The Art of Democracy Is a National Coalition of Art Exhibitions
on the Dire State of American Politics Scheduled for the Fall of 2008.

Tustin, California Exhibition
CONTACT: John Powers johnp216 at

Tustin Old Town Gallery
150 East Main Street
Tustin, California 92780
(714) 734-9088

Left, Right and Center
The Art of Democracy

October 8 - November 8, 2008
Reception: Sunday, November 2, 2008, 2-5 p.m.
Curator: Patrick Merrill

Click here for call to entry.

Limited to artists living in Southern California. Entry due date is August 15, 2008.

Left, Right and Center is a project of Patrick Merrill and the Tustin Old Town Gallery, Tustin, California working in collaboration with the national Art of Democracy exhibition coalition. Leading up to the November 2008 national elections many artists from around the country will be making and starting to exhibit work that responds to the radical shift in politics and government policy in America that have come about in recent ears. The Art of Democracy seeks to attract individuals and artist organizations from around the nation to help amplify their message of civil activism, reform, dissent and protest. They aspire to bring together artists’ energies on a national scale. This is not a single show but an affiliation of shows.

The coalition’s hope is to inspire others from around the country to share their resources and energies in an attempt to create a positive change in American politics and domestic policy through art exhibitions. The national effort will work to promote these shows through a unifying title, logo, website, public relations campaign and through the exchange of posters and prints promoting the exhibitions.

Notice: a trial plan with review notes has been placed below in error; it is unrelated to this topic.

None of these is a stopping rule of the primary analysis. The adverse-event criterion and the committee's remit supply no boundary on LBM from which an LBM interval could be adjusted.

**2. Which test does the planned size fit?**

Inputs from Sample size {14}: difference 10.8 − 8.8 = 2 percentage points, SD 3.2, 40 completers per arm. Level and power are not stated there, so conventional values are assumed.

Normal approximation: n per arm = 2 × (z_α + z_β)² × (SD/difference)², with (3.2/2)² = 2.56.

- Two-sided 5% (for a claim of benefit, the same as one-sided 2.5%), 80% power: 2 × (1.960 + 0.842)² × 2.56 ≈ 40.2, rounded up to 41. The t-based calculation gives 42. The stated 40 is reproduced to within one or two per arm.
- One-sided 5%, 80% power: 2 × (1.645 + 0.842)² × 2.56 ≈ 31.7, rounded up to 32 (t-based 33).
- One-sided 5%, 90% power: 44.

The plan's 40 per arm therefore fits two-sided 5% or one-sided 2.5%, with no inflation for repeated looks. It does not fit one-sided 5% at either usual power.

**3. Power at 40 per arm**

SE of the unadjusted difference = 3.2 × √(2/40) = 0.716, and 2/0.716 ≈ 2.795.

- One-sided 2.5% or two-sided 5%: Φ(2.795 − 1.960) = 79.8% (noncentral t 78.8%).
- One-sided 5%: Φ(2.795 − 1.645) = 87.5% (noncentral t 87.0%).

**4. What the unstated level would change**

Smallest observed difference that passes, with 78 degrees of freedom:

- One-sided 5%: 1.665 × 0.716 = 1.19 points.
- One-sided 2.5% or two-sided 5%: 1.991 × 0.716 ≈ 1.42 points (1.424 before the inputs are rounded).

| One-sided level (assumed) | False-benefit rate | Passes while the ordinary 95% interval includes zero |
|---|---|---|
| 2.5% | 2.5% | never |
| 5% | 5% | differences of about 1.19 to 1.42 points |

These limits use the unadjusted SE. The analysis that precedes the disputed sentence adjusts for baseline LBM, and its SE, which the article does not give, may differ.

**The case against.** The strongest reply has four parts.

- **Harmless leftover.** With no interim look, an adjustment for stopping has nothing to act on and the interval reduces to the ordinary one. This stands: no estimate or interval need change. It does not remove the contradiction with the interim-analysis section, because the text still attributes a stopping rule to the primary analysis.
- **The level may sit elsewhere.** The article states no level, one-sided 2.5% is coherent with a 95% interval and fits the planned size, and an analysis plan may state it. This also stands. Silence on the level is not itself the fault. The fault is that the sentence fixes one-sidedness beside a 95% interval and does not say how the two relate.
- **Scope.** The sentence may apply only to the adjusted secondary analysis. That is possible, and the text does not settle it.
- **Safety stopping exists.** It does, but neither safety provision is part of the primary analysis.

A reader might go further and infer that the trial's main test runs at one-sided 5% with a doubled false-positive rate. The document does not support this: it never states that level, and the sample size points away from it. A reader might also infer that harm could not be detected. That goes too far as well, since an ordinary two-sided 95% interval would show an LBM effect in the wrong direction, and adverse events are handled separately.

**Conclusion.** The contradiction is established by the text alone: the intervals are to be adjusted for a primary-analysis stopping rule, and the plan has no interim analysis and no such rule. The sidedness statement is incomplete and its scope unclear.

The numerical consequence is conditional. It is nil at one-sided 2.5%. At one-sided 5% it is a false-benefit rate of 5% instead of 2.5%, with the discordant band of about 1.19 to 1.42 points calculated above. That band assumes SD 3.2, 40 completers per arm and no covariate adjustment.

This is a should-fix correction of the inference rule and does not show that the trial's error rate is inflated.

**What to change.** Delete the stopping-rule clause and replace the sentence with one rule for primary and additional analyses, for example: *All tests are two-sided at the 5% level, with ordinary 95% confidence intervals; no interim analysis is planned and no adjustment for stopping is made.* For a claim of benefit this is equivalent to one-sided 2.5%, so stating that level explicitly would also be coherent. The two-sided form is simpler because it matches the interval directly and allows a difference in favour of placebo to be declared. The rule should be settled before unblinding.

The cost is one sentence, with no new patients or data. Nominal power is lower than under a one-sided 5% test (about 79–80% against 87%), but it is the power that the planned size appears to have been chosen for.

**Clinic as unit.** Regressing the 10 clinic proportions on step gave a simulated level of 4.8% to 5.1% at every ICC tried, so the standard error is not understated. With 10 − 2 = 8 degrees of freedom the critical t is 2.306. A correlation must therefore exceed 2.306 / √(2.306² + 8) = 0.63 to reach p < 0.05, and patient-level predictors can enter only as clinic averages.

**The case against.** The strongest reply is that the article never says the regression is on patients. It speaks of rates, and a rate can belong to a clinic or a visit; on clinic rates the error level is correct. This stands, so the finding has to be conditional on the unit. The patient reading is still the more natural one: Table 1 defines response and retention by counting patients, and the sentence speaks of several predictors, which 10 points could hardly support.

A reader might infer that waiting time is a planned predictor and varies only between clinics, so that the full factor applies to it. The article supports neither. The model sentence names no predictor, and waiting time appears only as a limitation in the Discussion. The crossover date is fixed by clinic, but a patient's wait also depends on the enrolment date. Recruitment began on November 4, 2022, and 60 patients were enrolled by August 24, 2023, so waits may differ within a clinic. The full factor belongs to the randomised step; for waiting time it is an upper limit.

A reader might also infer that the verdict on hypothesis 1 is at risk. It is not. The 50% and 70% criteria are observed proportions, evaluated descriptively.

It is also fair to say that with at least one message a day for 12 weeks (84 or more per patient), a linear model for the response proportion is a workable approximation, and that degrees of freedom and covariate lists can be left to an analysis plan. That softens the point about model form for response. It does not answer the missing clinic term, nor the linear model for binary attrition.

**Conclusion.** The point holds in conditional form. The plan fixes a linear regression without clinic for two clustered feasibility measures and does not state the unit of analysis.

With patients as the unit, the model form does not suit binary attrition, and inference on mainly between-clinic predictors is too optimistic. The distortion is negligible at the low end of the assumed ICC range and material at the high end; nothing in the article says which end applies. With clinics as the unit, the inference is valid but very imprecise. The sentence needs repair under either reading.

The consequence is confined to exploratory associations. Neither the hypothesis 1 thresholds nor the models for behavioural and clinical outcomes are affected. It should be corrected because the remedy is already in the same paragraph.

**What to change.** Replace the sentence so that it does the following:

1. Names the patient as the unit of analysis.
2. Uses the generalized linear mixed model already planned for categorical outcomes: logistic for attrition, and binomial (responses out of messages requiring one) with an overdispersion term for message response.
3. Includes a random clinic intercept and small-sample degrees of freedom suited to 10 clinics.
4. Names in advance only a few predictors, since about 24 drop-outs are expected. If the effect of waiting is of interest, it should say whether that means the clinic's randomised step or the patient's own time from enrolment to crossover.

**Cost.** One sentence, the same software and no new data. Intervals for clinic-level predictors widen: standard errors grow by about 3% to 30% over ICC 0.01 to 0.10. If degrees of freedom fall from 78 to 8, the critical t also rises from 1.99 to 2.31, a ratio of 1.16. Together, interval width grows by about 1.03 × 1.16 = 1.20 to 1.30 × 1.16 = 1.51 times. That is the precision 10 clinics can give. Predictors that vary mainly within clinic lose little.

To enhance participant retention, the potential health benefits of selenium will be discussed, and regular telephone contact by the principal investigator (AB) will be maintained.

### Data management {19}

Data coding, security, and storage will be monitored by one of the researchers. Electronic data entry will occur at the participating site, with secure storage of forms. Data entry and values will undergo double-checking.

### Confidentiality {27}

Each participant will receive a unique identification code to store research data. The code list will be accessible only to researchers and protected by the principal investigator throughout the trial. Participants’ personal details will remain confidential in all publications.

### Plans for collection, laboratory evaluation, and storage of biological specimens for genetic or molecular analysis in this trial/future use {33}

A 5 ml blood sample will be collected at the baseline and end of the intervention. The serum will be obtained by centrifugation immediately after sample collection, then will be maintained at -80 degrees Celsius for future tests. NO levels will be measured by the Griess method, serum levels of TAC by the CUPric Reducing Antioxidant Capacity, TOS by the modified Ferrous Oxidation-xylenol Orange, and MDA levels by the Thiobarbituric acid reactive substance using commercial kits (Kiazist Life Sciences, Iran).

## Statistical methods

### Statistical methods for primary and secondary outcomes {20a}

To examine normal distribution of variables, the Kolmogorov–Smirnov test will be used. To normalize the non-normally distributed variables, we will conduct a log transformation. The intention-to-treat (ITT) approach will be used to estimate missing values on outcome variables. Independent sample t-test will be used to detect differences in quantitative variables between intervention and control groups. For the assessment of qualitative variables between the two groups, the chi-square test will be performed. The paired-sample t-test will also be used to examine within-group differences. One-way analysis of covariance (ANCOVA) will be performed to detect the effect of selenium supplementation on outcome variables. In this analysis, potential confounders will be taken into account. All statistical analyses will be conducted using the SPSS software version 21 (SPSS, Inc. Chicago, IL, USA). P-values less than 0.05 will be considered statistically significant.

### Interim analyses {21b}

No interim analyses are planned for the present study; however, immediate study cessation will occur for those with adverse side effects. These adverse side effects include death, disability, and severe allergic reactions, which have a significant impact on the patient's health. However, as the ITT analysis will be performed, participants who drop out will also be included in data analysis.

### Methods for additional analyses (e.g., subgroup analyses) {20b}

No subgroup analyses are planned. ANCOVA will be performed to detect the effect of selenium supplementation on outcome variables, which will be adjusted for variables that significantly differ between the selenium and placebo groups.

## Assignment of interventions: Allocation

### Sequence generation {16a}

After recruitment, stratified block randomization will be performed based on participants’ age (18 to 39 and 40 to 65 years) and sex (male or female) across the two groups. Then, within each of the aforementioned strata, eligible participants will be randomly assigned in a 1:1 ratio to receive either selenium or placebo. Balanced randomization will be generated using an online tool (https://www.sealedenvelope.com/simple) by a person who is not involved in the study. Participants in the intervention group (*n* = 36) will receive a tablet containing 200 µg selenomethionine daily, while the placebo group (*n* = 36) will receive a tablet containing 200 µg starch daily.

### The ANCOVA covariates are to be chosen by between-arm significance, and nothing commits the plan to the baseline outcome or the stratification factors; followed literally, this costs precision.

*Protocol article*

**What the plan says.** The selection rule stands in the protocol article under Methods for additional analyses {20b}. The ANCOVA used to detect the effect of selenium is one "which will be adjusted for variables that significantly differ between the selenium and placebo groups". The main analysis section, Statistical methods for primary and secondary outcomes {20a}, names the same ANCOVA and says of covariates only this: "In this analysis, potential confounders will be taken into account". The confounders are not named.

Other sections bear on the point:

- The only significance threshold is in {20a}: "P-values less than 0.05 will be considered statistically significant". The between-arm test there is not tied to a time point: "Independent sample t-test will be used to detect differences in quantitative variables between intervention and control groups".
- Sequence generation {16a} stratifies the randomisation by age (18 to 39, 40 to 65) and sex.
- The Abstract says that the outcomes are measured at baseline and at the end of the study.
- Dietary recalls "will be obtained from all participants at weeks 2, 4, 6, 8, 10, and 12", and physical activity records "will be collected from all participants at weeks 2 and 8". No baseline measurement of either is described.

The combined efforts will amplify the message of all the art exhibitions and draw more local and national attention. There is no prescribed message for the artwork.

Left, Right and Center will be an exhibition of prints from the So Cal arts community. From our standpoint what constitutes a print is still (and hopefully always will be) open to interpretation. Prints may be traditional in execution and innovative in presentation; for the wall or the floor or ceiling; sculptural or as books.

We are looking for diverse voices not just the “left” speaking to the choir. Democracy is about dialogue. Even if the current scene seems to be one set of serial monologues haranguing the other, democracy is our goal. Let’s put the pundits and talking heads aside. Let us hear from our artists. This is not a competition in the standard sense, but a means to present a collective visual voice from the So Cal region. The intention is to curate an exhibition, not jury one.

As a curator I do have a particular philosophy. Anyone can say, “this is better,” but that pronouncement always says more about the speaker than the work—revealing bias, prejudice, or conditioning. I bring this understanding with me when I curate an exhibit. I can’t be truly objective. I believe objectivity in art is a myth. Art must speak to me. I look for the narrative. I look for intentionality, a philosophy. Process is akin to play for me and while it has its place I don’t see it as serious art. I place content before form. I ask that the formal structures support and inform the narrative especially when that narrative is the formal structures itself. I want to be caught up in a dialogue with the artist. I want to be intrigued. In the world of political art I have come to appreciate work that questions, suggests options, that speak with a subtly rather than those that spew “in your face” hysterics. On the other hand some of the most powerful graphic works are powerful because of an outrage of clarion purity.